Ross Douthat considers the hoary question of which current practices we will someday condemn, linking also to Appiah, who raised it, and Will Wilkinson. Prisons, factory farming, immigration barriers, and abortion are among the nominations. I would suggest an alternate query, namely which practices currently considered to be outrageous will make a moral comeback in the court of public opinion. Torture and loss of privacy — in some of its forms at least — already seem to be on the rise, at least in terms of their acceptability in the United States.
What kind of moral status will "probabilistically causing natural disasters" have in the future? What status does it have now?
With rising health care costs and tight budgets in many countries, can we not expect euthanasia to rise in moral popularity? Will the principles for cutting off care force us to transparently embrace some ugly moral principle, or will the ugliness be our lack of transparency and arbitrariness on these matters?
Preemptive warfare feels unpopular, because Iraq and Afghanistan have gone poorly, and because there have no more major successful terrorist attacks on U.S. soil. I predict the idea will make a comeback. Robot and drone warfare may become even more commonplace, as will targeting at a distance and selective cyberwarfare. Those practices don't have to be wrong, but they could lead us to be morally cavalier about fighting a destructive war, even more than we are today. By the way, the French seem pretty happy about the recent U.S. intensification of drone warfare in Pakistan, which is directed at stopping an planned attack in Europe.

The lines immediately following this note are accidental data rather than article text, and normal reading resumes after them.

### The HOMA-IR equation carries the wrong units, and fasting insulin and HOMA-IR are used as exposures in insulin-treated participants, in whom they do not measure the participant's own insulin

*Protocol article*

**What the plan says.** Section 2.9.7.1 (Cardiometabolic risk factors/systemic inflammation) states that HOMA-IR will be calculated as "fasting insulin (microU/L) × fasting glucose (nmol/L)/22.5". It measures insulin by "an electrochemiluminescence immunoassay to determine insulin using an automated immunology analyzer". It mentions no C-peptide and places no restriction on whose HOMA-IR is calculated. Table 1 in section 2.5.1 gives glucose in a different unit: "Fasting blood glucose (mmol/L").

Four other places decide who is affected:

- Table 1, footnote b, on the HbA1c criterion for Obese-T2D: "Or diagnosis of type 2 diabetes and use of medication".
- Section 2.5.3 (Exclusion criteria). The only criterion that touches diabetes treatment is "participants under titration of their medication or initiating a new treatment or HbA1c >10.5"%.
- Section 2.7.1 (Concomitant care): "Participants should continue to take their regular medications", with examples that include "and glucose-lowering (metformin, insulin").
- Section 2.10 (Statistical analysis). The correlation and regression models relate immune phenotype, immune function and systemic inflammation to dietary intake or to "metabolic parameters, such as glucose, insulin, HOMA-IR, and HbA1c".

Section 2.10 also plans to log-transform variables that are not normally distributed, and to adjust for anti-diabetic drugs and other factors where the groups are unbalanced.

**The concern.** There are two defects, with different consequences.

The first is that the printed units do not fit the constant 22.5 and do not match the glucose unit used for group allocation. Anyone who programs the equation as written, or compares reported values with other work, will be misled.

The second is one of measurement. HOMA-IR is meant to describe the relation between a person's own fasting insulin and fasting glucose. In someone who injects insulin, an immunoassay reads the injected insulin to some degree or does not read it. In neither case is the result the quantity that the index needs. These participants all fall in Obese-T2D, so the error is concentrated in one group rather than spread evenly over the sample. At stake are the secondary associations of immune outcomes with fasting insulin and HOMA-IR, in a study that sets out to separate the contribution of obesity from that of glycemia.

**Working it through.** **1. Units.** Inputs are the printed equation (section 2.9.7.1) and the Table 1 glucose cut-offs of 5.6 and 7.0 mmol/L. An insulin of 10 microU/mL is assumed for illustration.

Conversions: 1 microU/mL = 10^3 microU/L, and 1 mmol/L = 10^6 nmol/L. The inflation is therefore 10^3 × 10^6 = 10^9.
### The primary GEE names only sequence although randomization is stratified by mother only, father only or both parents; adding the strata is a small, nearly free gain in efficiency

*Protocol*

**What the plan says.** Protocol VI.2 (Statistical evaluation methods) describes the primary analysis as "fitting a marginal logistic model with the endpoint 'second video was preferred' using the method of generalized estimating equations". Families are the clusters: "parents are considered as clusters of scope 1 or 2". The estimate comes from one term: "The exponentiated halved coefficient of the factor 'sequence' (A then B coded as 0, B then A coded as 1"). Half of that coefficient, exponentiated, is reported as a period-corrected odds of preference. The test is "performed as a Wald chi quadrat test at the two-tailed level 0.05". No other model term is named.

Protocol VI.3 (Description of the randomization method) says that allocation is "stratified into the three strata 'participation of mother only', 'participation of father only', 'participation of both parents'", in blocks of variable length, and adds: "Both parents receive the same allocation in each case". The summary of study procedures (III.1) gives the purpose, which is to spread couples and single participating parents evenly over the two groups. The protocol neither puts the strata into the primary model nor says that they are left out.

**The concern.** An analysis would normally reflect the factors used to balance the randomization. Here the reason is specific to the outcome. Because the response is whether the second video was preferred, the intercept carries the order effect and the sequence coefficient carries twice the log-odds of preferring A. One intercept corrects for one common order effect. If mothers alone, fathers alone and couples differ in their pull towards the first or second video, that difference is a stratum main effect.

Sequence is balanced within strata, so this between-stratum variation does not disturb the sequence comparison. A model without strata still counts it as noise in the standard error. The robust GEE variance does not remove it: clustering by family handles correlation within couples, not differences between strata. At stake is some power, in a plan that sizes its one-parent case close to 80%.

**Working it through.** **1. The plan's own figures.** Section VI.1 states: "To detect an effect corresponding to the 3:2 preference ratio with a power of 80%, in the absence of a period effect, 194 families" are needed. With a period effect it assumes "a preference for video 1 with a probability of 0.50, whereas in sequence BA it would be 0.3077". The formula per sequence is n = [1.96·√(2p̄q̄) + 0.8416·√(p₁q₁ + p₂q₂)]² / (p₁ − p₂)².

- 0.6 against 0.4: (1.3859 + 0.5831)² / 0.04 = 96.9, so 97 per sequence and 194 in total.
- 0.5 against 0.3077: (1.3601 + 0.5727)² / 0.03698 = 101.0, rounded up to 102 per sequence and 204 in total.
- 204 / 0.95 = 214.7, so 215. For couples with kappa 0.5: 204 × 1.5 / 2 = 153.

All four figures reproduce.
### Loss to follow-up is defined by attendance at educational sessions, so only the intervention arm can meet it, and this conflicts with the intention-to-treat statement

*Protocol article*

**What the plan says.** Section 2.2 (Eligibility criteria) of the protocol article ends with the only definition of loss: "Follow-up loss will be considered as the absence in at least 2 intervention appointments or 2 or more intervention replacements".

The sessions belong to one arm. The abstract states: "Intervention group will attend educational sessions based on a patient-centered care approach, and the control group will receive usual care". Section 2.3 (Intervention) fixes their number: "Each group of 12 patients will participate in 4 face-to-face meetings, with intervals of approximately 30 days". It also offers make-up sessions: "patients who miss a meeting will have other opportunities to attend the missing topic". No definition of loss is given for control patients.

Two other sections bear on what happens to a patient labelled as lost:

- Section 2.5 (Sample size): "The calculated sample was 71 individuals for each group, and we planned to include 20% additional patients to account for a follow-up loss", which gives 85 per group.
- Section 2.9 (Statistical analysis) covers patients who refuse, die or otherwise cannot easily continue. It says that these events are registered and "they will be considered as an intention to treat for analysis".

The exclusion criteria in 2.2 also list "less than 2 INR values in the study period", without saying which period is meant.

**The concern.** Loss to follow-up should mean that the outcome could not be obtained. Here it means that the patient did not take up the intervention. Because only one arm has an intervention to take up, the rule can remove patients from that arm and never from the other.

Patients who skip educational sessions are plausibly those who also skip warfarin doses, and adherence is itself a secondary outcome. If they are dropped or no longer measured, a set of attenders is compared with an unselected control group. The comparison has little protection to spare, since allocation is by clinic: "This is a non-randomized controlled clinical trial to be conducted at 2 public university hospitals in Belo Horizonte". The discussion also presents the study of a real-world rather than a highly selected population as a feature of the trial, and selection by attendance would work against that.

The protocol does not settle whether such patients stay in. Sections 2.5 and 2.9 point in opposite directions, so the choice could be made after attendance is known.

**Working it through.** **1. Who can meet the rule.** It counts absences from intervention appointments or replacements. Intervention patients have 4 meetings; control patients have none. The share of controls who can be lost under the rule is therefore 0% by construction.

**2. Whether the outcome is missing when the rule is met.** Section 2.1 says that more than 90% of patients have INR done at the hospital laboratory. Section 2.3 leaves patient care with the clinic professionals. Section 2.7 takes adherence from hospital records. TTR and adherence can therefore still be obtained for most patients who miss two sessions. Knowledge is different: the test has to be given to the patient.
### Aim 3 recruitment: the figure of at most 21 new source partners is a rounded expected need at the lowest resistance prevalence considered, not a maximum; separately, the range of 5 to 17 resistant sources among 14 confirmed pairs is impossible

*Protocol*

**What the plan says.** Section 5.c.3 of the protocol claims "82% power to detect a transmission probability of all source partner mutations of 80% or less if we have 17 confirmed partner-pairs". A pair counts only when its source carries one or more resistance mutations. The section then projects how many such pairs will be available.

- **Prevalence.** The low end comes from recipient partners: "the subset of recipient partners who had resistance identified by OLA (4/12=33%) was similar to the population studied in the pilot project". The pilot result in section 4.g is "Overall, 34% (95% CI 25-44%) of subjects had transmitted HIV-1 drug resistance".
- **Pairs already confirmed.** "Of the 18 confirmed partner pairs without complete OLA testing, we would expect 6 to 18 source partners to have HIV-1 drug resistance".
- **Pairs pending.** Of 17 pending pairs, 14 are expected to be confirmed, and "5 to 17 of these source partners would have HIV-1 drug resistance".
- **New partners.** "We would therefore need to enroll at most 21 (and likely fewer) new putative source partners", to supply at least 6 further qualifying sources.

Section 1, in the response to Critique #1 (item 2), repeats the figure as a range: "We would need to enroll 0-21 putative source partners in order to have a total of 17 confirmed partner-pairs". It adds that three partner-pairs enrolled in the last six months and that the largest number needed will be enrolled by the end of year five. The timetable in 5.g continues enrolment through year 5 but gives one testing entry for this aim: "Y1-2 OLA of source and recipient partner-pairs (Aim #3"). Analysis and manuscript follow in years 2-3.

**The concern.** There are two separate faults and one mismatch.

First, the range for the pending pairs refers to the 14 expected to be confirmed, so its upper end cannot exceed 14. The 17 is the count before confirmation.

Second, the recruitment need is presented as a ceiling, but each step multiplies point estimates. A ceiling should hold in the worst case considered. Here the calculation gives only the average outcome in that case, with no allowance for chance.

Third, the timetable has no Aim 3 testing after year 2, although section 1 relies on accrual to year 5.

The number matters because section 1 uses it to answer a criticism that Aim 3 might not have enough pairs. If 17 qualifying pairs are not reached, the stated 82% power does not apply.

Tolerance of gay individuals and alternative lifestyles is at a historic high. I would not endorse a crude "regression toward the mean" hypothesis, but we should at least try it on for size. That tolerance is as likely to fall back as to progress.
Won't targeted genetic tests make abortion more popular and less sanctioned? Rural India is already full of ultrasound clinics. Won't the possibility of discrimination on the basis of genes (not many will refuse to do it, or make use of the information, if only implicitly) make discrimination more acceptable altogether?
On the bright side, totalitarianism and mass murder of one's civilian population have been out of style since the Nazis, the Soviets, and Mao. In that sense we still can expect the future to be morally superior to the past. But those gains were achieved some time ago. If we capitalize them, and take them for granted, at the other margins I am not convinced that we are going to see lots of moral improvement over the next fifty to one hundred years.